|Tom (left) and Katharine (right) Hepburn|
|family photo a few months before Tom's death|
Katharine far left, Tom standing in rear
Mrs. Hepburn had a very tight circle of friends living in the Greenwich Village area of New York City. Many of them were friends from her Bryn Mawr days, and several were also involved in the social reform movements of the time. Tom and Katharine occasionally stayed with their "aunts" Mary Towle and Bertha Rembaugh, and it was during one of these visits that tragedy struck. When Tom didn't come down to breakfast one morning, 14-year-old Katharine went to fetch him from his attic bedroom. Upon entering the room, she first noticed that the tie from one of the curtains was missing so the drapes hung loose on that side. Then she saw her brother's body, suspended by the curtain tie from one of the ceiling beams, his bent legs clearly able to reach the ground. In a state of shock, Katharine got Tom down from the beam and lay him on the bed. After ascertaining that he was indeed dead, she recalled having seen a doctor's house on their street. She went to the house and rang the bell. The housekeeper answered the door and Katharine told her, "My brother is dead," to which the housekeeper replied, "Then the doctor can't help him, can he? and closed the door in Katharine's face (Hepburn, Me, 1991, 47).
Fearful that her aunt Mary Towle might become hysterical, Katharine went next door to Aunt Bertha's to break the news. The rest of the incident becomes a bit of a blur. Miss Hepburn later remembered her parents coming and crossing on the ferry with Tom's body. Mrs. Hepburn's father had also committed suicide and you must remember that there was a rather strong stigma surrounding suicide in those days (Barbara Leaming, 1995). Suicide was translated as mental instability and was believed to be an inherited trait. Therefore, a history of suicide in the family was not only something one wanted to keep from public knowledge, it also bred the fear that oneself or one's offspring might be threatened by the same problem. One can only imagine how horrified Mrs. Hepburn must have been to discover that her eldest son had succumbed to the same cause of death as her own father. In a documentary about Katharine Hepburn, her brother Bob recalls being at home with Mrs. Hepburn when she received the call from New York that Tom was dead. Even many years later, Bob was reduced to tears as he recalled his usually composed mother slumping over on the kitchen table as she answered the phone call from New York (All About Me, 1993).
|Tom's school photo as it appeared|
in the local newspaper reporting his death.
There was much public speculation concerning the cause of Tom's suicide. As I've said, some biographers attribute Dr. Hepburn's bullying to a development of low self-esteem. Tom's death was never discussed in the family. In later years, Miss Hepburn speculated that it must have been an accident. No one in the family could find any cause for Tom to suddenly become depressed or suicidal. In her autobiography, Miss Hepburn relates how she seems to remember Tom telling her, during that fateful visit to New York, "You're my girl, aren't you? You're my favorite girl in the whole world" (Hepburn, Me, 1991, 46). But even Miss Hepburn admits that that could be a memory she constructed many years later, half wishing, half hoping it had once been real. One possibility is that Tom was trying to perform an elaborate stunt described by Dr. Hepburn some months prior to Tom suicide. Dr. Hepburn was from Virginia and he would tell a story about how he and his African American friends would play pranks on the northern football teams who came to compete in the south. He showed his children how there was a special knack of tying a rope so that one could suspend oneself from a tree by the neck without cutting off your air supply. Although it is very difficult to find such antics amusing today, it is possible that Tom was trying this stunt but that he lost control of the slippery curtain tie (Hepburn, Me, 1991, 48).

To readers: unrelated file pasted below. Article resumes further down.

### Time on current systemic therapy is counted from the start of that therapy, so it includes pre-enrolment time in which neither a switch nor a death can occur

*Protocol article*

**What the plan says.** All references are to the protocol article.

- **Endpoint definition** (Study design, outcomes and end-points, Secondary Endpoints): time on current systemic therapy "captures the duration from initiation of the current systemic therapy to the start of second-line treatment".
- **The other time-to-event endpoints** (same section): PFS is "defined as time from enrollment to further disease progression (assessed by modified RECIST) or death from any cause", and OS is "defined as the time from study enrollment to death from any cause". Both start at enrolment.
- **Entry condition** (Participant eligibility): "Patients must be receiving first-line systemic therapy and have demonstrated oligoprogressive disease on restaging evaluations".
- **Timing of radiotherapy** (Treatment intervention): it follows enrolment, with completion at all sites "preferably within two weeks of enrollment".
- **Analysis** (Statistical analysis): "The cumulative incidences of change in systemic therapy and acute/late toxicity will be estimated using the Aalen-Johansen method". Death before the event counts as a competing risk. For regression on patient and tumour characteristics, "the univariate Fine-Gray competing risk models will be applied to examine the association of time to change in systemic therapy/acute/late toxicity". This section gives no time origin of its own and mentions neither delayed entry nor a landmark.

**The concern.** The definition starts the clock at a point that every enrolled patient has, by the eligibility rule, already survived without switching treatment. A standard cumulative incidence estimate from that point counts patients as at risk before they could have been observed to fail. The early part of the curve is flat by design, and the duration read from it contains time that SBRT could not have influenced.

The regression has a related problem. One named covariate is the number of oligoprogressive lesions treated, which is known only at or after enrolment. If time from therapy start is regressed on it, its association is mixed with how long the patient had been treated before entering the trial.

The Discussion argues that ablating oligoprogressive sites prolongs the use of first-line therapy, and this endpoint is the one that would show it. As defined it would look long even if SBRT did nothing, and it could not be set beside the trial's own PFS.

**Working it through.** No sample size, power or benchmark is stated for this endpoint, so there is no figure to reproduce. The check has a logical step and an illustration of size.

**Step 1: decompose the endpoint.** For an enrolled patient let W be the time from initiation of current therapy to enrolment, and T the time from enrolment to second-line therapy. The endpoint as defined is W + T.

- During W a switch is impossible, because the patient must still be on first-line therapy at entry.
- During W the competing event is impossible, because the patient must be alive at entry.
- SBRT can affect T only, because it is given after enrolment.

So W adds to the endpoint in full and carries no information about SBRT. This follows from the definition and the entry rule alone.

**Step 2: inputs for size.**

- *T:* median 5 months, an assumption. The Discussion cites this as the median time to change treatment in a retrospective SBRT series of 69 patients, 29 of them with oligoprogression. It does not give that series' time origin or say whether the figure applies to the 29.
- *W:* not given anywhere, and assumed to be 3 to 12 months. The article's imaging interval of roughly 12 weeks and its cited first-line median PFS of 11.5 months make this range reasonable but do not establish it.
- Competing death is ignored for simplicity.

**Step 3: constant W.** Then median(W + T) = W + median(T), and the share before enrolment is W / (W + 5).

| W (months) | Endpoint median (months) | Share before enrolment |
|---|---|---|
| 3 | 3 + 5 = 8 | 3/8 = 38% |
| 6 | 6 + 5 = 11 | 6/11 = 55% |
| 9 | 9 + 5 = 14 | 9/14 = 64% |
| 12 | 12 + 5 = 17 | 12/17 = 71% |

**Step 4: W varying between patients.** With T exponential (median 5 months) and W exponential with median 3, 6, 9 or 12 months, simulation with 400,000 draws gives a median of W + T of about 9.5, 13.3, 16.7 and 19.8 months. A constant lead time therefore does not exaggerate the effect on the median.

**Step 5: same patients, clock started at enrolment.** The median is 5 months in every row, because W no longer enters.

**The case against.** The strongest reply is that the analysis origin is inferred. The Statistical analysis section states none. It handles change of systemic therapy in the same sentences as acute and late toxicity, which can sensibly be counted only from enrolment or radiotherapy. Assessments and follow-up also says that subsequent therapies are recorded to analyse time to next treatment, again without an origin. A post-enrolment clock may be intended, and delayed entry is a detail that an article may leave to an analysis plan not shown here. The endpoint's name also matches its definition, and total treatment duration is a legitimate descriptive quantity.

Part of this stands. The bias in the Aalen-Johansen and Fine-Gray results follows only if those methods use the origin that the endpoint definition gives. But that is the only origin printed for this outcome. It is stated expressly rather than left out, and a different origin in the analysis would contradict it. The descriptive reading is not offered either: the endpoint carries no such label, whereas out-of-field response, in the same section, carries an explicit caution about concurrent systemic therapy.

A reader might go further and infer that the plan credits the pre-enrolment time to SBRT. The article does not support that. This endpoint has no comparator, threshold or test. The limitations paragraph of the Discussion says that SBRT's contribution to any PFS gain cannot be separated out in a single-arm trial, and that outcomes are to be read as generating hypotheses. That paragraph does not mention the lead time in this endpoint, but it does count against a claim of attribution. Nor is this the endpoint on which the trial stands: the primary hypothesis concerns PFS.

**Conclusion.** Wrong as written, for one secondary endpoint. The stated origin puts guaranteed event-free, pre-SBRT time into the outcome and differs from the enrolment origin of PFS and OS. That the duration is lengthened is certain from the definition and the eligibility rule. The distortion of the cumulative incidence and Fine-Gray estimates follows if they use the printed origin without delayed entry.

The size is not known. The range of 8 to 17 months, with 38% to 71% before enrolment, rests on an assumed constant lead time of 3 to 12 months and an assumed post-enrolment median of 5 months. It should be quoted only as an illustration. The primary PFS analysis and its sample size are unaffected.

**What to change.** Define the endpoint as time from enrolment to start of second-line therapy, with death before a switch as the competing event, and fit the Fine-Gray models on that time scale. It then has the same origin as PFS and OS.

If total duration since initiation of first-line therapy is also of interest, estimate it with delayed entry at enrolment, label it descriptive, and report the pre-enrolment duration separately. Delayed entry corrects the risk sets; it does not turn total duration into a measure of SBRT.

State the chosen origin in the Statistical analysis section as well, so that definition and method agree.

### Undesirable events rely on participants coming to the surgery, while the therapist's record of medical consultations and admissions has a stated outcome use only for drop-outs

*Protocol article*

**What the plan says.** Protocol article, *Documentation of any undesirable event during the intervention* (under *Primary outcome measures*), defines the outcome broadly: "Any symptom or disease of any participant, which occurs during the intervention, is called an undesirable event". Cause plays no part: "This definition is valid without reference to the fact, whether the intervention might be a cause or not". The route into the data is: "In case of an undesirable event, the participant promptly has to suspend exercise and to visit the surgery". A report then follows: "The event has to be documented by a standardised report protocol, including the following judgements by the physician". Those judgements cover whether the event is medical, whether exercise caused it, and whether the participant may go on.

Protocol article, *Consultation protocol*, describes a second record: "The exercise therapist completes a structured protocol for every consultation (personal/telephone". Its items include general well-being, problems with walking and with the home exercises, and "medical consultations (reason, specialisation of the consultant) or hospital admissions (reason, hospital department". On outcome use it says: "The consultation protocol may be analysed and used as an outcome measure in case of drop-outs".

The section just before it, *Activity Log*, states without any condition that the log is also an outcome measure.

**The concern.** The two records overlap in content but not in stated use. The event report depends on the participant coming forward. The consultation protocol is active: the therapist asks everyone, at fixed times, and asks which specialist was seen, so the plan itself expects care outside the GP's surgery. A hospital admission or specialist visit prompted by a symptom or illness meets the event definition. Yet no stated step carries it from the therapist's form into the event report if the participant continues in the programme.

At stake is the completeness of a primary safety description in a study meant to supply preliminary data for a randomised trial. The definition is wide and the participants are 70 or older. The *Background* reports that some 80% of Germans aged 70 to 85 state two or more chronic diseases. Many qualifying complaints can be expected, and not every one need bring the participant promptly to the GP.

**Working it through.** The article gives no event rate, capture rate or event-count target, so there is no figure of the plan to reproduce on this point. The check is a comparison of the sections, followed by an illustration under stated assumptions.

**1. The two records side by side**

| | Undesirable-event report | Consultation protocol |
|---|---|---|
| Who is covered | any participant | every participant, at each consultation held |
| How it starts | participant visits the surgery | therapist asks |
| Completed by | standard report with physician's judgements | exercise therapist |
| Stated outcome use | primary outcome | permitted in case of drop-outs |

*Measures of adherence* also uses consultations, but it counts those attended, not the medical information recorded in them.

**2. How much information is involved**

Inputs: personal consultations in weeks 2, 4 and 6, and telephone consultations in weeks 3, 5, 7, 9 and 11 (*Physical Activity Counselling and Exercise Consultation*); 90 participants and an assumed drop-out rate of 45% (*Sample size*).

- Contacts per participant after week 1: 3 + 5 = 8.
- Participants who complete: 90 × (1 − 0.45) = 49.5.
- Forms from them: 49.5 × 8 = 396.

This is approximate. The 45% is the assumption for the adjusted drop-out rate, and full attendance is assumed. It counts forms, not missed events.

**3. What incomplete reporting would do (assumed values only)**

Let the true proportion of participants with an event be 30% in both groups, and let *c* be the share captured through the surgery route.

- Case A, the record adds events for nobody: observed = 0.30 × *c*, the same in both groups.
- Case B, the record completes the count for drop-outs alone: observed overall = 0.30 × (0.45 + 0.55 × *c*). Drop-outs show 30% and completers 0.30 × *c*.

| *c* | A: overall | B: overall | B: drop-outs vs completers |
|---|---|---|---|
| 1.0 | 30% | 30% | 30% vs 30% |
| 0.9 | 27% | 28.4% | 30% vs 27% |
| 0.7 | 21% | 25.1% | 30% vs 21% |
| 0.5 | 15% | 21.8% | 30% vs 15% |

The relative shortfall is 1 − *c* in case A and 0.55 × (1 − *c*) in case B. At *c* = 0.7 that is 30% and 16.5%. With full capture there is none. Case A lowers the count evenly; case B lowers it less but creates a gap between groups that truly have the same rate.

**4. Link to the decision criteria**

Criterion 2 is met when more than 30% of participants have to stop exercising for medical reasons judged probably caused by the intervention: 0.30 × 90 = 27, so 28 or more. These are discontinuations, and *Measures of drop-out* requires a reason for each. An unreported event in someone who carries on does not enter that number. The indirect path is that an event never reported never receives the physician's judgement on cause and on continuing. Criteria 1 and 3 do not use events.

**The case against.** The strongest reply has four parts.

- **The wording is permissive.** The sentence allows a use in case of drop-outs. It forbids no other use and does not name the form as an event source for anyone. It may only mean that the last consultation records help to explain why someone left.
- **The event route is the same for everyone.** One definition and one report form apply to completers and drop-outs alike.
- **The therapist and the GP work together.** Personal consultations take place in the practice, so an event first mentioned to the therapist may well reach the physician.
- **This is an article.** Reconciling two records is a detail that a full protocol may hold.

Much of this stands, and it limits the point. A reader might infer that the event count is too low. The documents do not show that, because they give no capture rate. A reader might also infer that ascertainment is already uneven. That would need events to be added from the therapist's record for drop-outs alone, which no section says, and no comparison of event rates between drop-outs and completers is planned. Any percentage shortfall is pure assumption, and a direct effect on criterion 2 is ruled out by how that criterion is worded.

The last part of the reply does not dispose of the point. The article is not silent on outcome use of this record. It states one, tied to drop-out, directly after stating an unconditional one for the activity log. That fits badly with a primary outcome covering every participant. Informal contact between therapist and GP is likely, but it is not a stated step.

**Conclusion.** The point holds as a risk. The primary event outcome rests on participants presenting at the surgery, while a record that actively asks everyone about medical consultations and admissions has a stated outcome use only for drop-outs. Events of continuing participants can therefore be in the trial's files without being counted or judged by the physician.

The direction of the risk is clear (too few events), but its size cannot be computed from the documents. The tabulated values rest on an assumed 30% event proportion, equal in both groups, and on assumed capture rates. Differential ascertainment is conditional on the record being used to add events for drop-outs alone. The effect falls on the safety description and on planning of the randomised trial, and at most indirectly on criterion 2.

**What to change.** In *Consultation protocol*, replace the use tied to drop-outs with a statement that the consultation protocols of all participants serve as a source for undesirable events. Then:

As you can imagine, Tom's death had a dramatic effect on young Katharine. When she returned to the girls school she was then attending, she became frustrated by all the impertinent questions her classmates demanded of her concerning her brother's death. She felt that she lived in a different world than those girls, because she had been forced to grow up so abruptly. She described her new philosophy of life as "onlines:" "What I meant by it was that I wanted to be independent, to separate myself from all the others and never again to care so much about another person, so I would never feel the pain I felt when my teenage brother hanged himself" (Charlotte Chandler, 2010, 1). Katharine left school and began to take lessons from various tutors around Hartford. She much preferred this method of study, not only because it removed her from the society of her nosy peers, but also because it allowed her to play golf competitively; she became quite a champ. She loved riding her bike all over Hartford to her lessons and golf classes.
Katharine would feel the consequences of this less formal schooling when it came to preparations for her entrance to her mother's alma mater, Bryn Mawr College. She had to study extra hard for her entrance exams, just barley scraping the minimum passing marks in chemistry. And, having been away from the society of her peers for so long, she was unprepared for the social life of the all-girl college. Tom's death changed her life irreparably, shaping her into the independent woman the world would come to admire.